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Great America Road Trip Day 9: Garnet Ghost Town

Last updated Jul 21, 2020 | Published on Jul 16, 2020

This morning I awoke to find myself in a large comfy bed with crisp white sheets. After traveling in the Rialta for a week, Daniel and I decided to stay in a hotel for a night. We had some chores to do and also wanted a break from camping to pause and reflect.

And that is how we found ourselves in the Missoula La Quinta Inn. Here, we were able to relax and recharge our batteries (both literally and figuratively). We washed our clothes, worked on our blogs, took baths, and enjoyed not bumping our heads inside the Rialta for a while.

Garnet Ghost Town

Today’s major point of interest was Garnet Ghost Town. A thriving mining community in the late 1800’s, the town was abandoned when the mines shut down. By 1920, Garnet was completely uninhabited.

As one of Montana’s most intact ghost towns, Garnet is now protected and efforts are underway to preserve the remaining buildings. A visitor center provides more details about the town’s history, although it is now closed to the public. There is plenty to see, however, by just strolling among Garnet’s deserted buildings and peeking in the windows.

Garnet is located on the top of a little mountain which we hadn’t exactly been expecting. The drive involves an 11-mile climb up a small windy road – half of which isn’t paved. There’s a great viewpoint at the top of the hill, however, complete with a picnic table.


A view of the entire town


I love the false fronts on these buildings


One of Garnet’s 3 saloons



Walking around Garnet


Ye olde fashioned garage


Guess how many seats this outhouse has? Four! All the outhouses we saw had a minimum of two seats. Doesn’t that sound like fun?


View from the Garnet Mountain overlook

Oh, those Fabulous Montana Rest Stops!

After visiting Garnet, we continued east along I-90 as we traveled towards Yellowstone National Park. Here’s a couple of things that I couldn’t help noticing:

  • The speed limit is 80 miles per hour. 80!! I’ve never seen that before.
  • The rest stops in Montana are amazing. The bathrooms are so much nicer than the ones in Washington state. These ones even have hand soap and mirrors! What a concept!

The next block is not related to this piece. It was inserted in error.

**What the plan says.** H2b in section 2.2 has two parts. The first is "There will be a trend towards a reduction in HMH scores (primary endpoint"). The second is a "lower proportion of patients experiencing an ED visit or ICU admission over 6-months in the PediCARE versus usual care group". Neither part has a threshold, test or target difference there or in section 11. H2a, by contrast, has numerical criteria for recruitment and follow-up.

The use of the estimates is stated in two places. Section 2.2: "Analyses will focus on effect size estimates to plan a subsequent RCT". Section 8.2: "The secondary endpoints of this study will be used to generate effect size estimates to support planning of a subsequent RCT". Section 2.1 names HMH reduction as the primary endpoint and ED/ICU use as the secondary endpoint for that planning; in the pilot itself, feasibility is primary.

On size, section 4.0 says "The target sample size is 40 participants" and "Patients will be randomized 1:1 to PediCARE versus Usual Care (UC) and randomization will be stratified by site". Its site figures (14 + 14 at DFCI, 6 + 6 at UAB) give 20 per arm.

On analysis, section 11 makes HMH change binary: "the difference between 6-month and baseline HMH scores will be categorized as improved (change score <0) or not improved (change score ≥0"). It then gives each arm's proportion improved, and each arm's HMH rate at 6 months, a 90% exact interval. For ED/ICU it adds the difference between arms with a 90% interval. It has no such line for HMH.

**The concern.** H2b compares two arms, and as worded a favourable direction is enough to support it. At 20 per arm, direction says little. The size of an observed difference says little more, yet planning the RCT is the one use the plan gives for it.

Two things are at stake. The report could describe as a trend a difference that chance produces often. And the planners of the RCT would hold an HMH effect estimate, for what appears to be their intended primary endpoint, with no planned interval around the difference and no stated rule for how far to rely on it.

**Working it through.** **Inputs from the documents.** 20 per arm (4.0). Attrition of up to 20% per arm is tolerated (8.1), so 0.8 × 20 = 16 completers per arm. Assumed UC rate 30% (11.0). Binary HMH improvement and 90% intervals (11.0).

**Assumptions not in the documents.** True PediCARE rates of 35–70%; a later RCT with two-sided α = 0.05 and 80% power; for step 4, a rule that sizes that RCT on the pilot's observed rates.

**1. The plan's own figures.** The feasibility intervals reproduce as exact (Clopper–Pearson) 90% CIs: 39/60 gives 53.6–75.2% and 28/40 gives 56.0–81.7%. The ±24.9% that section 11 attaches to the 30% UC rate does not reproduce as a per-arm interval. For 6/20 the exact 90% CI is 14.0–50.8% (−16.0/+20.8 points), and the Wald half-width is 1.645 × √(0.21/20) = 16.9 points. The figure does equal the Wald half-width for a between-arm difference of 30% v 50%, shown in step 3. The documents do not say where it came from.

The rest stops in Montana are downright luxurious!


Our little Rialta parked in a giant bus/truck parking area.


The rest area included a couple of short trails.

Camping on a Montana Cattle Ranch

We hadn’t yet booked a campsite for the evening, so as I drove Daniel found us a sweet location on a cattle ranch near Harrison. He used an app called HipCamp, which is basically like AirBnB for camping. With the app, you can find unique places to camp on private property.

Daniel and I drove out to a field in the middle of nowhere and found our spot for the night near a hay barn. Our host set up a picnic table with a jug of water for us. It was primitive but very private. We loved it.

Daniel built a roaring fire and we watched the sun set over the distant snow-capped mountains. There were no clouds in the sky, for once, so we had a great view of the stars once it got dark.


Our camp spot for the evening


Daniel takes some photos just before sunset


We love it here!


A rustic but very functional set up at our camp site


The view


Camp fire time!

Where are we now?


We are in Garnet Ghost Town, Montana!

Date: Tuesday, July 14, 2020
Great American Road Trip Status: Day 9

Starting Location: Missoula, MT
Ending Location: Harrison, MT
Miles Today: 229.2
Total Trip Mileage: 1209.3

For more details on our Great America (Socially Distanced) Road Trip, see my previous posts:

Day 8: Going-to-the-Sun Road
Day 7: Avalanche Lake Trail and Polebridge
Day 6: Rocky Point Nature Trail
Day 5: Welcome to Glacier National Park
Day 4: Welcome to Montana

Archive of Previous Posts

Hi, I'm Unicorn!

I am an avid hiker, traveler, and adventurer who is on the mission to explore hiking trails around the world.  I’m also obsessed with National Parks, long-distance trails and other outdoorsy things.

I hope to share this knowledge with you and inspire you to explore new hiking trails too!


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